Just one year into the four-year Mobile Sensor Data-to-Knowledge (MD2K) initiative, research project academics at 11 different universities have undertaken to identify adverse health events and risk factors using mobile sensor data. The group has already been able to build computational models that identify a risk factors for stress as well as ways to identify when someone who has quit smoking has started again.
MD2K first launched in October 2014 with a $10.8 million grant from The National Institutes of Health (NIH). The investment was a portion of a larger grant the NIH awarded as part of its Big Data to Knowledge (BD2K) initiative, which received a total of $32 million to find more uses for biomedical research data.
When the initiative was first announced, University of Memphis computer scientist Santosh Kumar, who is the lead researcher, said during the first year of the initiative the team planned to develop a platform on which to conduct the study and in following years they would recruit participants in waves for congestive heart failure and smoking cessation studies.
Now, a year later, this software platform will soon be released by MD2K. The offering, which is open source, is designed for use on smartphones. Researchers and industry professionals will be able to use it to collect, analyze, visualize, and interpret mobile sensor data for health.
He also said that wearable devices the researchers will use in the study include a chest strap called AutoSense that measures ECG, respiration, and skin temperature; a wristworn activity tracker; radiofrequency sensor; smart glasses that offer near real-time tracking of the eye and its field of view; and GPS available through smartphones. All devices except the GPS-embedded smartphone were developed by the researchers.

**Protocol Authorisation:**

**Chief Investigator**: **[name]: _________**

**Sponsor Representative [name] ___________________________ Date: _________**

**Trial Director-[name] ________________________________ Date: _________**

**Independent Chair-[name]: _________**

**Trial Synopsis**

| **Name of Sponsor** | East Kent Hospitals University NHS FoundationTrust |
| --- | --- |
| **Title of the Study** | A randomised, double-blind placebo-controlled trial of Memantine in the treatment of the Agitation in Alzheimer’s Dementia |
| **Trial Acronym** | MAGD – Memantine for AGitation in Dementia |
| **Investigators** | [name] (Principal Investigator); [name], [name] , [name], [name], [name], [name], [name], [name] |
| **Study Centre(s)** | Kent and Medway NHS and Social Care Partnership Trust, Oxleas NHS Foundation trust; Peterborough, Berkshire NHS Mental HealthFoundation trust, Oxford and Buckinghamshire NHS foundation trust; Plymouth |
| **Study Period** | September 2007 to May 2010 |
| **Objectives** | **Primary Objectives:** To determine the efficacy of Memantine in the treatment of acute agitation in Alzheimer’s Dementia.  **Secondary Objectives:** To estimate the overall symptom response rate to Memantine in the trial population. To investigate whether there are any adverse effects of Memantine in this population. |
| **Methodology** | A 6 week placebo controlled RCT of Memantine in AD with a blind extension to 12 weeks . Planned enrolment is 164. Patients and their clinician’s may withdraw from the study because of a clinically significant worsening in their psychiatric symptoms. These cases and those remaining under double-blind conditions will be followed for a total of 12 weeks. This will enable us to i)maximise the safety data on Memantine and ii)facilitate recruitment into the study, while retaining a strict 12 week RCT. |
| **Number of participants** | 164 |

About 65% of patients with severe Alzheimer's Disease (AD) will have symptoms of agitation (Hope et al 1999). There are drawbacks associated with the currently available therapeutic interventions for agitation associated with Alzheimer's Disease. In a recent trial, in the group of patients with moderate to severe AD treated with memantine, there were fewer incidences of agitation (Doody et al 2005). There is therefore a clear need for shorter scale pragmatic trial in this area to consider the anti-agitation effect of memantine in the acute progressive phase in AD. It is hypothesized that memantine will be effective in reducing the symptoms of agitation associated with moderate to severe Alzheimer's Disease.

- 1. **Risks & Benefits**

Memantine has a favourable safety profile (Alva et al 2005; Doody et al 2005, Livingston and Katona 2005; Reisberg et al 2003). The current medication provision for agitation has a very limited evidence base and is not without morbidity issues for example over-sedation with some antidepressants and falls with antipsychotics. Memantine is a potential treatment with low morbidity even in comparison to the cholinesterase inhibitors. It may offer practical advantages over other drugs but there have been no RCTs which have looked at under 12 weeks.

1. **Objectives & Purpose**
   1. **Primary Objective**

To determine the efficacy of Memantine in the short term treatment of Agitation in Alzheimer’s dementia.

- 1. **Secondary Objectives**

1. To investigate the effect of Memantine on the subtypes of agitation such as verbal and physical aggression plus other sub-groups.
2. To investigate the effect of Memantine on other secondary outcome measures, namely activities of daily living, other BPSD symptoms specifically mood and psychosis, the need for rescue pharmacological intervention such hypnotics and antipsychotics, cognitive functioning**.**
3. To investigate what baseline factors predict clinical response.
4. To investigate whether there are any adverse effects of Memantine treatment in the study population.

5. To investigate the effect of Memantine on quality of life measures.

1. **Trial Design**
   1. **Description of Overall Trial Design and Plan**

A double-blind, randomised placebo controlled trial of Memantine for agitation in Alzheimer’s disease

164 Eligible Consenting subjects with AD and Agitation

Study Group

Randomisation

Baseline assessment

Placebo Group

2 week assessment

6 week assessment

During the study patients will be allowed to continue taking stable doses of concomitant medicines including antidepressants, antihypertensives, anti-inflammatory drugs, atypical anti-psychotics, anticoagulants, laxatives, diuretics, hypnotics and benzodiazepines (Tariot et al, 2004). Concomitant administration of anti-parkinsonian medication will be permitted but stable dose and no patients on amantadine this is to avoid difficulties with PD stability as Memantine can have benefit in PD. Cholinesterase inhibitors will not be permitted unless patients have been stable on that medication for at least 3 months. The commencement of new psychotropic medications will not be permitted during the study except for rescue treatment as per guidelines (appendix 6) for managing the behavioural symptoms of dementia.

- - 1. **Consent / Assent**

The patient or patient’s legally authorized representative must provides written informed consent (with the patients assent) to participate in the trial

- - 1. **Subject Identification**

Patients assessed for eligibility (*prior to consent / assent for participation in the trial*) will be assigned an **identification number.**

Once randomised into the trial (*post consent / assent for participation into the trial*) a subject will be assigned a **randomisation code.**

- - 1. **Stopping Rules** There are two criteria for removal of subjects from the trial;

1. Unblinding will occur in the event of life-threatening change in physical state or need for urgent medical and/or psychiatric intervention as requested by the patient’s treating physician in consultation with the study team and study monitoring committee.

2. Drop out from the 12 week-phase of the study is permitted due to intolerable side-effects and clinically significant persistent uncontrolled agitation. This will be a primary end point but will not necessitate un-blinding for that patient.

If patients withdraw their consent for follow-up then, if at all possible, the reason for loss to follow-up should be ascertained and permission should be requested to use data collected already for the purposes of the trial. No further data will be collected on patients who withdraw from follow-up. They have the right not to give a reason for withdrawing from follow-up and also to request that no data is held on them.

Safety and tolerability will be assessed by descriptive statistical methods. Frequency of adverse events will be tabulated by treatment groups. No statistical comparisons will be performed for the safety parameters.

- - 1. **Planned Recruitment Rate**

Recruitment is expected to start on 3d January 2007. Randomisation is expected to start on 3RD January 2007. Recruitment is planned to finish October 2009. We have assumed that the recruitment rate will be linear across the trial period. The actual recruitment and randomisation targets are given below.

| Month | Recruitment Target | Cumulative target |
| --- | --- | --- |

Kumar told MobiHealthNews this week that the only change to the devices they first started with was they switched out their own activity tracker device for the Microsoft Band. One reason for this, he explained, is that the Microsoft Band offers a variety of other sensors their band didn't have.
In this first year, researchers also published 59 articles. Two such articles explored the detection of smoking lapses and stress. One of the articles, published in ACM UbiComp, detailed a computational model, called puffMarker, that automatically detects when a smoker who recently quit lapses for the first time. Data used to assess this includes hand gestures from the smartwatch and breathing signatures from a respiration sensor.
The significance of this, Kumar said, is that previously it was difficult to pin point the moment that someone starts smoking again after quitting and researchers had to rely on self-reported data which is often inaccurate. But with the puffMarker system, researchers will be able to identify when the user smokes for the first time and as a result more accurately identify the predictors leading up to the first puff.
“Development of the puffMarker model has fulfilled a longstanding need in smoking cessation research to precisely pinpoint the timing of first lapse," Kumar said. "This work has opened the doors to discover potent markers in the data collected by mobile sensors that can be used to deliver just-in-time mHealth intervention to improve smoking cessation rates."
The other paper offered a computational model, called cStress, that detects stress from heartbeats and breathing patterns. The researchers found that this model was informative and actionable in improving interaction among couples.